·        Examination results, compared to expected outcomes.

·        The number of pupils for whom special curriculum arrangements were made.

·        How pupils and parents have been informed about any curriculum issues.

·        How progress is monitored.

·        The views of the staff about action to improve standards.

·        The nature of any parental complaints about the curriculum.

Throughout the curriculum we are keen to develop an understanding of God’s goodness and His extravagant love for mankind – made evident in the sacrificial life, death and resurrection of His son Jesus Christ.

We believe that our curriculum must be guided by Christian teachings and perspectives. This means that the curriculum is taught and delivered in such a way that promotes an understanding that God is in control – has a good plan for our lives – and that we are responsible before God for the way that we live.


EYFS and Key Stage 1

  • A high adult to child ratio enables the EYFS staff to give children a considerable amount of individual attention.
  • The EYFS curriculum is designed to promote the children readiness for school by fostering their social, emotional, physical and intellectual growth. Children learn through play and structured learning activities.
  • The EYFS Foundation Stage Guidance is used to inform planning which follows through into Y2 National Curriculum objectives as part of our Trinity Treasures department.
  • All of the learning in the EYFS and Key Stage 1 is consistent with British values

Key Stage 2

  • The timetable is structured to allow for daily Maths and English (broadly informed by the requirements of the National Curriculum). Also included in the curriculum are Project work, Science, History, Geography, PSHE, Art, P.E and Music.
  • Project work provides the pupils with an opportunity to develop cross curricular skills and is a crucial way of developing a Christ centred curriculum. Amongst the projects are a variety of titles including “Light and Dark, Water, Sky and Air, Land, Plants, Sport, Sun, Moon and Stars and Humans – made in the image of God”. Each of the projects are designed to emphasise a particular curricular area e.g. History, Geography and Science.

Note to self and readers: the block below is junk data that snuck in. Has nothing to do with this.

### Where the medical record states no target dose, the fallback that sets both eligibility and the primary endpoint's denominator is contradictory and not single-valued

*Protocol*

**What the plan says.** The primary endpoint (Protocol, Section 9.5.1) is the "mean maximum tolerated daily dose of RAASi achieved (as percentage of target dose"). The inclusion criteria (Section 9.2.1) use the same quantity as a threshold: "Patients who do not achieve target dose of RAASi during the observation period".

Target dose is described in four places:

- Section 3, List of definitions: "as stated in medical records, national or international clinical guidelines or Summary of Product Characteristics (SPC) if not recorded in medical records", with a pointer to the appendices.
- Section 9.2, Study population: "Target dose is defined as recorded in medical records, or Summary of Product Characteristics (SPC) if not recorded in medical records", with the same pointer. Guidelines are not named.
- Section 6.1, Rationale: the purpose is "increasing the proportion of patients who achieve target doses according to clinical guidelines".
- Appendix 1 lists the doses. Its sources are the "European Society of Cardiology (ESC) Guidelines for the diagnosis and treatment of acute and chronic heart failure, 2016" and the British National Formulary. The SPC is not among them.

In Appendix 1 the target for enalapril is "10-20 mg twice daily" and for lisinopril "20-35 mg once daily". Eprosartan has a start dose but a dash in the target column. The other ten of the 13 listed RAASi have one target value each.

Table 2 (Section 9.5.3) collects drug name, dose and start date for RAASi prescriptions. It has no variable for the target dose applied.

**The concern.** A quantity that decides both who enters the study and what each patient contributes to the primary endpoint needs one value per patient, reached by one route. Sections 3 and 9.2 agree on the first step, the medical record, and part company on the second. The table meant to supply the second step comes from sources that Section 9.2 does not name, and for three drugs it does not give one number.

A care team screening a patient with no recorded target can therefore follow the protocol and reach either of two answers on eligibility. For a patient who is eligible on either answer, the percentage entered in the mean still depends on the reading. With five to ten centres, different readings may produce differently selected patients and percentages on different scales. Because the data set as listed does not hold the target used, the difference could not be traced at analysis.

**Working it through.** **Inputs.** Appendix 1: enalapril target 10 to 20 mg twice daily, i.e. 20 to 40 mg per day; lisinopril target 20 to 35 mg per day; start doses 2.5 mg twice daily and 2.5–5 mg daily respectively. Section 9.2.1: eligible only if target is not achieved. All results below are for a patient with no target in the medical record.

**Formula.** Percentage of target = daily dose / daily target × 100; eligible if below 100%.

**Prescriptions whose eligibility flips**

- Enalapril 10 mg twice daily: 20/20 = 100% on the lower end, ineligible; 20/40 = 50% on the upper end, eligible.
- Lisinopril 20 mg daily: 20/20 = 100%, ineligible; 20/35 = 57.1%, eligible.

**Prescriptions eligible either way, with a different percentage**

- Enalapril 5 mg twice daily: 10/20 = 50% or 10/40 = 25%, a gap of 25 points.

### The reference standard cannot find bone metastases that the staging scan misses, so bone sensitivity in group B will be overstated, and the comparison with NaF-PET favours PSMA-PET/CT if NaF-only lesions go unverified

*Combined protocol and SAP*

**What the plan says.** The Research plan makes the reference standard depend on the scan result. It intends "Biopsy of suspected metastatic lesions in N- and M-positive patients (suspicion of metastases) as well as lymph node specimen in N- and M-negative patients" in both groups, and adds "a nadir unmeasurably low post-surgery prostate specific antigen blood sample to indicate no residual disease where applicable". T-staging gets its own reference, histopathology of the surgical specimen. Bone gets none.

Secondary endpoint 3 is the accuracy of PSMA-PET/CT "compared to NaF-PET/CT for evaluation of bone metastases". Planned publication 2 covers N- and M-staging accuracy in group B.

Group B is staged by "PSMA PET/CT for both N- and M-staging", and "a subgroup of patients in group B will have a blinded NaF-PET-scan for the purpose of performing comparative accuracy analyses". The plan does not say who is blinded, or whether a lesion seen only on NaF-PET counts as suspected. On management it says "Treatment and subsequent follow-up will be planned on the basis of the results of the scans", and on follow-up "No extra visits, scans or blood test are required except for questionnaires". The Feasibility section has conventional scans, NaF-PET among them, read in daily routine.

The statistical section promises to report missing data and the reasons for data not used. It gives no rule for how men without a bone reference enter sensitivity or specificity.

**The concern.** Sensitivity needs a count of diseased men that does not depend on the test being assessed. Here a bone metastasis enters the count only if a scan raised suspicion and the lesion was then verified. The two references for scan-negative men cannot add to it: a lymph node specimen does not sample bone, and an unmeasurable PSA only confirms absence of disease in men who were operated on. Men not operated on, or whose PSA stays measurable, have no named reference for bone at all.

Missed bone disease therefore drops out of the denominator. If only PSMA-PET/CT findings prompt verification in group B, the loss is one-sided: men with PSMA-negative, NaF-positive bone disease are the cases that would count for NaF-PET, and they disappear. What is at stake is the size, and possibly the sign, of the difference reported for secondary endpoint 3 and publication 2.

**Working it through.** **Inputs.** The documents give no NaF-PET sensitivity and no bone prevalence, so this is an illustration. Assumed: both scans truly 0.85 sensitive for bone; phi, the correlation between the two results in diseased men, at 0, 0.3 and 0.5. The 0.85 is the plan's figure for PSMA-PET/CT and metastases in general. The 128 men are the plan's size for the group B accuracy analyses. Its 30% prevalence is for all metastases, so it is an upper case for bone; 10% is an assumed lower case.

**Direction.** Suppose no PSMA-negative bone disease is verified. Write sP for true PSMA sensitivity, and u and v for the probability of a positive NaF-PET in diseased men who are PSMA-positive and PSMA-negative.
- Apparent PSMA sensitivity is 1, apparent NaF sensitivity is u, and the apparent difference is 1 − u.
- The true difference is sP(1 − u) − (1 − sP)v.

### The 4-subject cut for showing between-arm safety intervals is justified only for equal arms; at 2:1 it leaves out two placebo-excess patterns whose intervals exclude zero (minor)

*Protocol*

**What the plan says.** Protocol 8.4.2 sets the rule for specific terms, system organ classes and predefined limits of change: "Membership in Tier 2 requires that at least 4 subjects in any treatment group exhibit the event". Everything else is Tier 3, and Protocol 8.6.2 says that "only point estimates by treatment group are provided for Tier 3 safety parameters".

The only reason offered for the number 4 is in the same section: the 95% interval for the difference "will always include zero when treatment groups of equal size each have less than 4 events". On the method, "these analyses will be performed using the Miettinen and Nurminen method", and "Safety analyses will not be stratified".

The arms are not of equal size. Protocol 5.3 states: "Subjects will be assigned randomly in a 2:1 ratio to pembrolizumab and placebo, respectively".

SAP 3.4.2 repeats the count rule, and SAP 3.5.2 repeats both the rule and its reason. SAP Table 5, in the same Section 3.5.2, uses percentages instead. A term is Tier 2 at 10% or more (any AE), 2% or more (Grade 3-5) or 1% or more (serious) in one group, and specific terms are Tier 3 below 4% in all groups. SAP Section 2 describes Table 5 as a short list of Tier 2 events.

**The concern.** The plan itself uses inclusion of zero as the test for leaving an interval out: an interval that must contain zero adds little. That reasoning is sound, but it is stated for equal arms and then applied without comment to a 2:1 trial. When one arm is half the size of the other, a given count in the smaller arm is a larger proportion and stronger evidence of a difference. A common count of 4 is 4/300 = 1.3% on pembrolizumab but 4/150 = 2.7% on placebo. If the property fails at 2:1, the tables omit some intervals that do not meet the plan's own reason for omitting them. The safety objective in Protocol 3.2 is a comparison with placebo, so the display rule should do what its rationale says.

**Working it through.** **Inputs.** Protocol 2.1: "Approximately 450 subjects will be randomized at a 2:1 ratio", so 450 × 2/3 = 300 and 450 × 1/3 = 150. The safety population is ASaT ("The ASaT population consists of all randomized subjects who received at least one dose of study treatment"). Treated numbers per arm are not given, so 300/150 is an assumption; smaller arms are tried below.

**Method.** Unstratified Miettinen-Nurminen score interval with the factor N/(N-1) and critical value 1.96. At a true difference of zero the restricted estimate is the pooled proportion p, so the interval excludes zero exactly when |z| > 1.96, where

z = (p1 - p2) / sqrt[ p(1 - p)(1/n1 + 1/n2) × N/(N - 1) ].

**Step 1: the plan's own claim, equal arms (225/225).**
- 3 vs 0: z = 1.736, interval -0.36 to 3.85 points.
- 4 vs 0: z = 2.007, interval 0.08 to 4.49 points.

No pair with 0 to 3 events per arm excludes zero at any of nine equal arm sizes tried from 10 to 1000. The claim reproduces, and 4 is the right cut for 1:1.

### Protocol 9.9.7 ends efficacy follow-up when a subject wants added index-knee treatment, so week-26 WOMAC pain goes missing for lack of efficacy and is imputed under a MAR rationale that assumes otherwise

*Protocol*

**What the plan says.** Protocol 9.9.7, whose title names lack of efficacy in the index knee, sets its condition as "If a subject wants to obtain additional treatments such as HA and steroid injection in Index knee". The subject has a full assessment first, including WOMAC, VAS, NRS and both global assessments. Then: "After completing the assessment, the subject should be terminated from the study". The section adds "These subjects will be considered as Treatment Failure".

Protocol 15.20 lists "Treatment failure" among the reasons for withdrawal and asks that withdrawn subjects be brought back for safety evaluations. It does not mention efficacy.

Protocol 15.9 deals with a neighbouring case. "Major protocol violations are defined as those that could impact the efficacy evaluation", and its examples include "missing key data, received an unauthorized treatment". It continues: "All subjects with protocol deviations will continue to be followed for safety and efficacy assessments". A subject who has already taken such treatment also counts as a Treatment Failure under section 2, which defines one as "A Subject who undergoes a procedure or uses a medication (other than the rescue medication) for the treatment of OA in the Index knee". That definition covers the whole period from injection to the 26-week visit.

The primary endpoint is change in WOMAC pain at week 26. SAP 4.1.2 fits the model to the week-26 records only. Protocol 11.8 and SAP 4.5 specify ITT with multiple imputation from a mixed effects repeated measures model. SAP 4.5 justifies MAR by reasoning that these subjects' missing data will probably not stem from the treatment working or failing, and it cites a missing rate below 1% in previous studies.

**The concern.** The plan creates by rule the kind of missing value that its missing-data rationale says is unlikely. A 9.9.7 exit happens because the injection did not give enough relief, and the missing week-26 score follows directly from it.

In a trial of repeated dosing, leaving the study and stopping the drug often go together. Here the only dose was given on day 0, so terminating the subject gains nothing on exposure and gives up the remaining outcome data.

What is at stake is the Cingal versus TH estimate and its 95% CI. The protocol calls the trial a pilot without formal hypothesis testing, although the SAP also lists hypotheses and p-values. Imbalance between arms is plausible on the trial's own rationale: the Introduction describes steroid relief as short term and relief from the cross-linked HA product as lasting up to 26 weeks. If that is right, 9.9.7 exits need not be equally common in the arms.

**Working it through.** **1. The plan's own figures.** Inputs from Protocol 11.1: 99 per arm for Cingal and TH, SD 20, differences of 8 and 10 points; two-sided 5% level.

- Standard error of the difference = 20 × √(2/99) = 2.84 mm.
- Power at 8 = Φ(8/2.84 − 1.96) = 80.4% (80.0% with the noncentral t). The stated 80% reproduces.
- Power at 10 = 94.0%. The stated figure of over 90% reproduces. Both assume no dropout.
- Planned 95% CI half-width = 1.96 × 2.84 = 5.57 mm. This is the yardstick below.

• All of the learning in the Key Stage 2 is consistent with British values


Key Stage 3

  • The nature of the curriculum changes as the pupils move from Primary to Secondary level and a greater emphasis is put on subject teaching.
  • A core curriculum of Maths, English and Science is offered. Other subjects covered include Spanish, Geography, History, I.C.T, Art, Graphics, Food and Nutrition, P.E, PSHE and Citizenship at Y11. All subjects are broadly based on the requirements of the National Curriculum.
  • World Views is a subject that is unique to Trinity and is one that looks at selected parts of the world with a view to contrasting cultures and traditions with that of our own. Examples of these include, Japan, Jamaica, China and Russia
  • All of the learning in the Key Stage 3 is consistent with British values

Key Stage 4

  • In these years the curriculum is geared to preparing pupils for GCSE examination (predominantly the AQA Syllabus), but still with an emphasis on biblical perspectives. Our aim is wider than exams success but includes developing the “whole person’s character” and to provide students with the skills and knowledge of future adult life.
  • All of the learning in the Key Stage 4 is consistent with British values